Iranians fail to see the cost of their meddling
There is widespread concern across the Arab world at the perception of having been sidelined by the Obama administration over the P5+1 negotiations with Iran. Many are suspicious of US intentions and fear their concerns about Iran’s regional role will be given short shrift in the effort to reach a nuclear agreement.
Now that the deadline for the negotiations has been extended again, media attention has focused on reactions from Israel and political leaders in the US. But how are Iran and its nuclear programme seen across the Arab world? And how, for that matter, do Iranians assess their government’s policies and what do they expect in the future?
To answer these questions Zogby Research Services (ZRS) conducted polls in six Arab countries and Iran. The study was commissioned by the Sir Bani Yas Forum, partly sponsored by the Foreign Ministry of the UAE, and the Washington-based Center for Strategic and International Studies.
The results shed light on the deep policy divide between Iran and its neighbours and the dangerous disconnect in the way Arabs, on the one side, and Iranians, on the other, assess the latter’s regional role.
In a nutshell, the Arab world is increasingly wary of Iran’s policies and nuclear ambitions, and lacks confidence in the outcome of the P5+1 negotiations.
At the same time, we found the Iranian public was increasingly in favour of their country’s regional engagement and their “right to possess nuclear weapons” – and are willing to pay the price in economic sanctions and international isolation to maintain their nuclear efforts.
As earlier studies also showed, Arab attitudes towards Iran have changed dramatically in the last six years. Back in 2006 to 2008, when many Arabs were reeling from Israel’s devastation of Lebanon and still seething over the American invasion of Iraq, Iran was viewed favourably across the Middle East for its “resistance against the West”. But as Iran’s Lebanese ally, Hizbollah, turned their weapons inward, in what some perceived as a sectarian power-grab, and Iran was increasingly judged to be fuelling sectarian strife in several Arab countries, attitudes changed.
As ZRS’s 2012 study showed, Iran’s role supporting the Assad regime in Syria became the nail in the coffin of Iran’s reputation. In 2008, Iran’s favourable ratings in many Arab countries was in the 70 to 80 per cent range but by 2011, those attitudes had fallen by as much as 60 to 70 points in most countries. While some in the West sought to attribute this to sectarianism, in fact it was politics that was the decisive factor. In the eyes of many Arabs, Iran went from being a bastion of principled resistance to being perceived as a meddlesome neighbour pursuing a dangerous and divisive agenda.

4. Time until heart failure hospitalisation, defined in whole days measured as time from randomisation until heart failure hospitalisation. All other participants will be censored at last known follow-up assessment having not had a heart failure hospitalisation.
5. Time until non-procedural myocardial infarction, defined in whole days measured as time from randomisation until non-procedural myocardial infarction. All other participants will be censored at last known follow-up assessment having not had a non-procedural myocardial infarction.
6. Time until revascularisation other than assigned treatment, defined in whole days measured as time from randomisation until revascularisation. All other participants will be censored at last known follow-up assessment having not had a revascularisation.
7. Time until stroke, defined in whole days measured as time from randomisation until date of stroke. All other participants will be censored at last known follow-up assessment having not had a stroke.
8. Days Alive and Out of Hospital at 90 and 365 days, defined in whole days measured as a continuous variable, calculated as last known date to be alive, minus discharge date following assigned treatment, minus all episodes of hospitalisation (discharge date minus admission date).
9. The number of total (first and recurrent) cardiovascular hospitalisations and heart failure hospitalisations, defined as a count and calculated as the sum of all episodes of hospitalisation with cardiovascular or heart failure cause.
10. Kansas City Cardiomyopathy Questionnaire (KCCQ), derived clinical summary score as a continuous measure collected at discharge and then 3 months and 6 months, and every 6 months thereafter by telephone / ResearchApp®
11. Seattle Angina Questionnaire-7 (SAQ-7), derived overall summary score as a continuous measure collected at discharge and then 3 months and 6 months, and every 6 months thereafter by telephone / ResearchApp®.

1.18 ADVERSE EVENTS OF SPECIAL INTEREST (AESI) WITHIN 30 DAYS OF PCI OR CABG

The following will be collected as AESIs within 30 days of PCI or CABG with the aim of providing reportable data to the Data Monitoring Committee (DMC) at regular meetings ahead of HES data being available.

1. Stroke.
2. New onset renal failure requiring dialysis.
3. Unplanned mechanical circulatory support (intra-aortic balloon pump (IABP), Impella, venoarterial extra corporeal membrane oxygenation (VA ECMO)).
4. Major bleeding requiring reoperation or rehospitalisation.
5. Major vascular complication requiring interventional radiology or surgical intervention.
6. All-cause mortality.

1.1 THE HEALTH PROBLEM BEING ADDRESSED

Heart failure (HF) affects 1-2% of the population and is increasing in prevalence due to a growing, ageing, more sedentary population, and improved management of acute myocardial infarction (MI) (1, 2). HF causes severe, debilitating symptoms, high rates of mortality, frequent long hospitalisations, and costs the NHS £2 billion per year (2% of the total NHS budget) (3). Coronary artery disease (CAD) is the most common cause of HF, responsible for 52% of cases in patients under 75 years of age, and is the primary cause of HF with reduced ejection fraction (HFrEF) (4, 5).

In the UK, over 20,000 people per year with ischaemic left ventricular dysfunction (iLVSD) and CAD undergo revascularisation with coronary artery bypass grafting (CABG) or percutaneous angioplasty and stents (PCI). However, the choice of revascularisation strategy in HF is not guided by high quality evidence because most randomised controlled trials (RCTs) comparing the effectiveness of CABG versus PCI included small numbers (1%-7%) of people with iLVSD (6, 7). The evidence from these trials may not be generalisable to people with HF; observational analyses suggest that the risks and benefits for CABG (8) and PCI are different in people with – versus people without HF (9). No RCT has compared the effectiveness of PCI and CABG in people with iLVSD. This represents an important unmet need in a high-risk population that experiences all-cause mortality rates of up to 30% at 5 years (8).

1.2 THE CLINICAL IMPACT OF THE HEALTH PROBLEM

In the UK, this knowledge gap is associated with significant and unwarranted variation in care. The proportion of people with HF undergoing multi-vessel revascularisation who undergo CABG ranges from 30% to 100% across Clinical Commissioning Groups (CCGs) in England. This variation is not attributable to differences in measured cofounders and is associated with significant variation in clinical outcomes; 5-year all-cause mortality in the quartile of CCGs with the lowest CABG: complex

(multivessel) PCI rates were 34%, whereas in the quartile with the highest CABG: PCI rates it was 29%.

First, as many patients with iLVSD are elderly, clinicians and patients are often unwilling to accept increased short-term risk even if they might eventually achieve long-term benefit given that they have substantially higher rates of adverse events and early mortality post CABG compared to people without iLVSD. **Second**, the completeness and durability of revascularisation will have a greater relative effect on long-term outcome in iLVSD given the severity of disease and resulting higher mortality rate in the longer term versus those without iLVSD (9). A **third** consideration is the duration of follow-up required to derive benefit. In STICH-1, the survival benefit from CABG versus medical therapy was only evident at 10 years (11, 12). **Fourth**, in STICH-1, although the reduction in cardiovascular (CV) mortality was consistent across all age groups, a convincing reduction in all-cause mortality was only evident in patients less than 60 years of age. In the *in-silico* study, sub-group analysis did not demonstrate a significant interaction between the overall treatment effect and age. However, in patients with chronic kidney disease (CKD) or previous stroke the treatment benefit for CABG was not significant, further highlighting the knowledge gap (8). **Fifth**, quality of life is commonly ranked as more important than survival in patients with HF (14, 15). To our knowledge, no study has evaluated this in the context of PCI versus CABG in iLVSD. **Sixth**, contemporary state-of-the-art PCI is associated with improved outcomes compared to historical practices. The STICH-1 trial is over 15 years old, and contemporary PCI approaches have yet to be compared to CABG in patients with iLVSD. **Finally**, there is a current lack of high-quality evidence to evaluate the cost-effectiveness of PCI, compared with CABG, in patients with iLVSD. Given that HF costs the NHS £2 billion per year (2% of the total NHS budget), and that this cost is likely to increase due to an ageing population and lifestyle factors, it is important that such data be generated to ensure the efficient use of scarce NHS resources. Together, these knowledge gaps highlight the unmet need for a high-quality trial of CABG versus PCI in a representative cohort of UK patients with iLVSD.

By ZRS’s 2014 survey, when we asked Arabs whether Iran “contributes to peace and stability in the region”, between 74 to 88 per cent of Jordanians, Egyptians, Saudis, and Emiratis said it did not. Even 57 per cent of Iraqis saw Iran’s regional role as having a negative impact. Significant majorities or pluralities in these same countries maintained that Iran’s policies had a negative impact on Syria, Iraq, Bahrain, and Yemen.
In marked contrast with these Arab views, 98 per cent of Iranians said that they believed that their country was playing a positive role in the Middle East.
Further evidence of this deep divide is the fact that only the Lebanese and the Iraqis said their countries had a positive relationship with Iran, while substantial majorities in Jordan, Egypt, Saudi Arabia and the UAE said that they did not have good relations with Iran, nor did they desire an improvement in relations.
With regard to Iran’s nuclear programme, majorities or strong pluralities in every Arab country believed it “has ambitions to produce nuclear weapons”. While a ZRS poll conducted earlier this year found most Arabs supported a negotiated solution to the world’s nuclear stand-off with Iran, it also showed most people in these countries lack confidence that the talks “will succeed in removing the potential threat cause by Iran’s nuclear programme”.
Iranian attitudes on this matter are striking, with 87 per cent saying the country should develop them, compared to 68 per cent a year earlier.
However the latest ZRS study suggests all is not well in Iran, with nearly half expressing discontent with Hassan Rouhani’s efforts to create jobs and protect rights. Ironically, the one area where Iranians gave Mr Rouhani his highest performance score was in “improving relations with Arab neighbours”.
Opinions matter, and the upshot is Arab countries need to feel their concerns are appreciated, while Iranians need to understand it is their own government’s nuclear ambitions that are affecting their economic problems.
Dr James Zogby is the president of the Arab American Institute
On Twitter: @aaiusa
Published: November 30, 2014 04:00 AM